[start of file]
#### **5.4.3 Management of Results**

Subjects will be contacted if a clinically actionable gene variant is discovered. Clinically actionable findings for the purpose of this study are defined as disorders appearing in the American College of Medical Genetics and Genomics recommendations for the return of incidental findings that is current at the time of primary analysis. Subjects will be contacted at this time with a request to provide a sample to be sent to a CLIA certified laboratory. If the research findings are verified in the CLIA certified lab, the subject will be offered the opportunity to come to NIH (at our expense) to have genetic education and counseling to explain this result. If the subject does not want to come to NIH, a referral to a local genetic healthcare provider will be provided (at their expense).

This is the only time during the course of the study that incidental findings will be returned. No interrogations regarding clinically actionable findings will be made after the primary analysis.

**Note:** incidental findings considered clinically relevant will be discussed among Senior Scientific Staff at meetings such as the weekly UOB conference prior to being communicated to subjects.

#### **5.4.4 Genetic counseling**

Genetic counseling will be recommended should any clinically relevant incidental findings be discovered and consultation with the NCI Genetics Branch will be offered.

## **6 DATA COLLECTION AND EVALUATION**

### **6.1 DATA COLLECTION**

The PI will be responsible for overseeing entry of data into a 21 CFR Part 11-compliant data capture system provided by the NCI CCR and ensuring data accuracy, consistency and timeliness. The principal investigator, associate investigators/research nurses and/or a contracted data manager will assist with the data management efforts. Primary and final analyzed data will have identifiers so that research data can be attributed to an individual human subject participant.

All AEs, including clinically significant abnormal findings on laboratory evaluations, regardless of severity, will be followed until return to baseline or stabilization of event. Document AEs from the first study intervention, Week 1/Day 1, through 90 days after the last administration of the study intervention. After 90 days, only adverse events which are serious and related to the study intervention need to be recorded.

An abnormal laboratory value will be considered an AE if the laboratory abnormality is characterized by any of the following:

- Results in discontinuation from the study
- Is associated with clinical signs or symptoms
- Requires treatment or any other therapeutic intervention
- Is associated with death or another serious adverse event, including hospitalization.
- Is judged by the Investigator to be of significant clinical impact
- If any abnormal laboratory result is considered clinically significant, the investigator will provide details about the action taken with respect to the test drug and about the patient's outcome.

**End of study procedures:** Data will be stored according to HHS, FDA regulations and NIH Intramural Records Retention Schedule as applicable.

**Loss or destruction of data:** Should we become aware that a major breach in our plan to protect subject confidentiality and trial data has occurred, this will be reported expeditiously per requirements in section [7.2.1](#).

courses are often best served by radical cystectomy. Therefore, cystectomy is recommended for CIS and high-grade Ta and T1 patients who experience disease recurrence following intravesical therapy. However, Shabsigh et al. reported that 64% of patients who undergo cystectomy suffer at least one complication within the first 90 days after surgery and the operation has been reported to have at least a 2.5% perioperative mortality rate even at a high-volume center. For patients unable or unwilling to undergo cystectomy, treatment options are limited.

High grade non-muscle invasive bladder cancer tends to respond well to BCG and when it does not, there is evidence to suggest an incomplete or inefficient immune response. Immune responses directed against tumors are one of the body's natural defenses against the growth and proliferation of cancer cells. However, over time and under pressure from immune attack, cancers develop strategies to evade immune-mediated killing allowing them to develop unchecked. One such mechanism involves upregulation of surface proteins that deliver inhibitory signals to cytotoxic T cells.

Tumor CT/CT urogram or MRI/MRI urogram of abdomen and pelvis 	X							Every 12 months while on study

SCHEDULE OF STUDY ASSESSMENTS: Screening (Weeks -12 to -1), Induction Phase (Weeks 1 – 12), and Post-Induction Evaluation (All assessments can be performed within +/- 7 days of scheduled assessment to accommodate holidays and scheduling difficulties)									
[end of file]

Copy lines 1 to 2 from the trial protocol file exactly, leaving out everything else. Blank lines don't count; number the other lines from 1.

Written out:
#### **5.4.3 Management of Results**

Subjects will be contacted if a clinically actionable gene variant is discovered. Clinically actionable findings for the purpose of this study are defined as disorders appearing in the American College of Medical Genetics and Genomics recommendations for the return of incidental findings that is current at the time of primary analysis. Subjects will be contacted at this time with a request to provide a sample to be sent to a CLIA certified laboratory. If the research findings are verified in the CLIA certified lab, the subject will be offered the opportunity to come to NIH (at our expense) to have genetic education and counseling to explain this result. If the subject does not want to come to NIH, a referral to a local genetic healthcare provider will be provided (at their expense).